MSA, Camp Kinser Site: A report titled "Talking Paper on Possible Toxic
Contamination at Camp Kinser was prepared by the United States Forces J apan
Environmental Branch (USFJ /J 42E) on 30 J uly 1993 [33]. The Makiminato
Service Area (MSA) shoreline was the site identified by US veterans formerly
stationed in Okinawa where the US military was alleged to have buried surplus
Herbicide Orange left over from shipments of Herbicide Orange to Okinawa
during the Vietnam War. The 30 J uly 1993 report stated: There is no evidence
that toxic dumping occurred off MSA Urasoe. However, there is evidence of
environmental contamination by heavy metals and pesticides caused by past
hazardous material storage practices [33] The chronology within the report
noted that from 1945 to 1973, the US Army stored large amounts of hazardous
materials/wastes in the open along the shoreline at MSA (now Camp Kinser). The
chemicals were primarily retrograde shipments from Vietnam and those declared
excess due to the phase down of the depot operation. The report noted that the
chemicals included insecticides, rodenticides, herbicides, inorganic and organic
acids, alkalis, inorganic salts, organic solvents, and vapor degreasers [33].
The 1993 Talking Paper also noted that From 1 April 1973 through 31 August
1973, a J oint Environmental Investigative Committee consisting of members from
the Environmental Branch, the US Army Pacific Environmental Health Agency
and the Okinawa Prefectural Government initiated a project to cleanup the MSA
shoreline [33]. Cyanide compounds were neutralized, and 27,800 pounds of ferric
chloride were disposed of on the MSA facilities in a 30-foot long x 10-foot wide x
5-foot deep trench. The inorganic acids and alkalis were neutralized and flushed
over the adjoining lumber yard grounds. The organic solvents and petroleum
substances were transferred to a 15,000-gal tanker for subsequent disposal, and the
pesticides were repackaged from existing drums and were disposed of in a
20

designated landfill at Camp Hansen. All of the empty pesticide drums were
disposed of by smelting. Although the clean up report mentioned the presence of
herbicides and Vietnam retrograde cargo, that same report later indicated that no
herbicides or dioxins were actually found or detected [33].
Hamby Air Field /Chatan Town Site:
Thirty-one pages of articles, dated 2002, from one Okinawa newspaper were also
received from the Environmental Branch, USFJ /J 42E, Kadena Air Base, Okinawa
documenting the contamination and subsequent cleanup of a 2002 excavation of a
site where the US Army apparently buried several hundred drums of contaminated
materials in 1975 following the dismantling of US Armys Hamby Air Field near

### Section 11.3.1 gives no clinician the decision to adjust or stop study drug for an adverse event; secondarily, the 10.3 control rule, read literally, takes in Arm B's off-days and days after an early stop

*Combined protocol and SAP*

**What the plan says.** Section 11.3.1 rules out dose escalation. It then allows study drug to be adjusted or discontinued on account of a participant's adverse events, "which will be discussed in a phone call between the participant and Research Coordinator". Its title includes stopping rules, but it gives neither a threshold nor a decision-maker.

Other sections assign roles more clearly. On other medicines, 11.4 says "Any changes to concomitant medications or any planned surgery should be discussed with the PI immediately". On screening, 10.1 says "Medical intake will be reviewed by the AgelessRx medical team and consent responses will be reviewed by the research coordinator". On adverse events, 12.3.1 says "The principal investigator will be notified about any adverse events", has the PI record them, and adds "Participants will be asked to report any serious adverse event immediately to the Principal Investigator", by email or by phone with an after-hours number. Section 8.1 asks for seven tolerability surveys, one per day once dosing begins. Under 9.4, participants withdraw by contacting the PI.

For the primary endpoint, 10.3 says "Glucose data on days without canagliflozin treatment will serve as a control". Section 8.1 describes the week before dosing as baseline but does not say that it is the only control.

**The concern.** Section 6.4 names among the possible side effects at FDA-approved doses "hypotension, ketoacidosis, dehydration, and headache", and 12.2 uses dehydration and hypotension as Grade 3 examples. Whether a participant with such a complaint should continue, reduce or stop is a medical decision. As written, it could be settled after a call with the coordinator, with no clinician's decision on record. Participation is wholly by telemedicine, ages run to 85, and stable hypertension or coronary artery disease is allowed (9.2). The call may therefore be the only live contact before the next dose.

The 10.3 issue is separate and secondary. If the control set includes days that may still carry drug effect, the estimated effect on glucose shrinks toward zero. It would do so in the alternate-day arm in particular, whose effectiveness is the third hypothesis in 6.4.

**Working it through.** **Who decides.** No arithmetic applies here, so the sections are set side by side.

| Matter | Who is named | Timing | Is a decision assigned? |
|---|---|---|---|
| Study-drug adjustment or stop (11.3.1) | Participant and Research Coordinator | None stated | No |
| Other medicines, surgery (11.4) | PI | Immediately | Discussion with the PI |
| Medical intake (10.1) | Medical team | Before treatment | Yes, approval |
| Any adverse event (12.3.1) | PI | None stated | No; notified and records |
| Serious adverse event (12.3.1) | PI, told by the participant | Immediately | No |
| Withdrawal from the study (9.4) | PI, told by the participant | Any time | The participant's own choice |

Chatan Town, Okinawa [34]. One former Army serviceman claimed that the site
was actually where the Army offloaded dozens of dioxin-filled barrels of Agent
Orange from an American cargo vessel that struck a reef in 1969 and were
subsequently buried in a 45-meter-long trench at Hamby Air Field [1, 2] (also,
see Allegation Number 6). Lastly, another US veteran claimed that a massive
stockpile of Herbicide Orange drums were buried near the US Marine Corps
Futenma Air Station. According to the veteran, hundreds of drums were dug up in
1981 and the barrels secretly loaded onto trucks by Okinawan workers and
transported to an unknown location, perhaps the landfill at the Chatan Town Site
[1, 2].
The 2002 newspaper articles (in J apanese) described in detail the excavation and
cleanup of the Chatan Town Site [34]. The cleanup operations began on 8 February
2002 and continued through 13 J une 2002. Site restoration continued through
October 2002. The operation removed and properly disposed of 187 drums
containing coal tar and oil tar, and the removal of 500 tons of contaminated
soil. The total cost of the operation exceeded $ 1 million US dollars [34].
Allegation Number 6: That an American Cargo Ship was stranded on a reef near
Naha and drums of Herbicide Orange were recovered and subsequently buried at
one of the above sites.
Assessment: No historical evidence of drums, Herbicide Orange, or the
description of other cargo was noted from examination of the histories of the
Military Sea Transportation Service vessels the LST-600 or the USS Current.
21

Investigation: The Naval History and Heritage Command, Navy Yard,
Washington DC, provided a copy of the Command History for 1969 for the
Military Sea Transportation Services activities in Okinawa [35]. The Command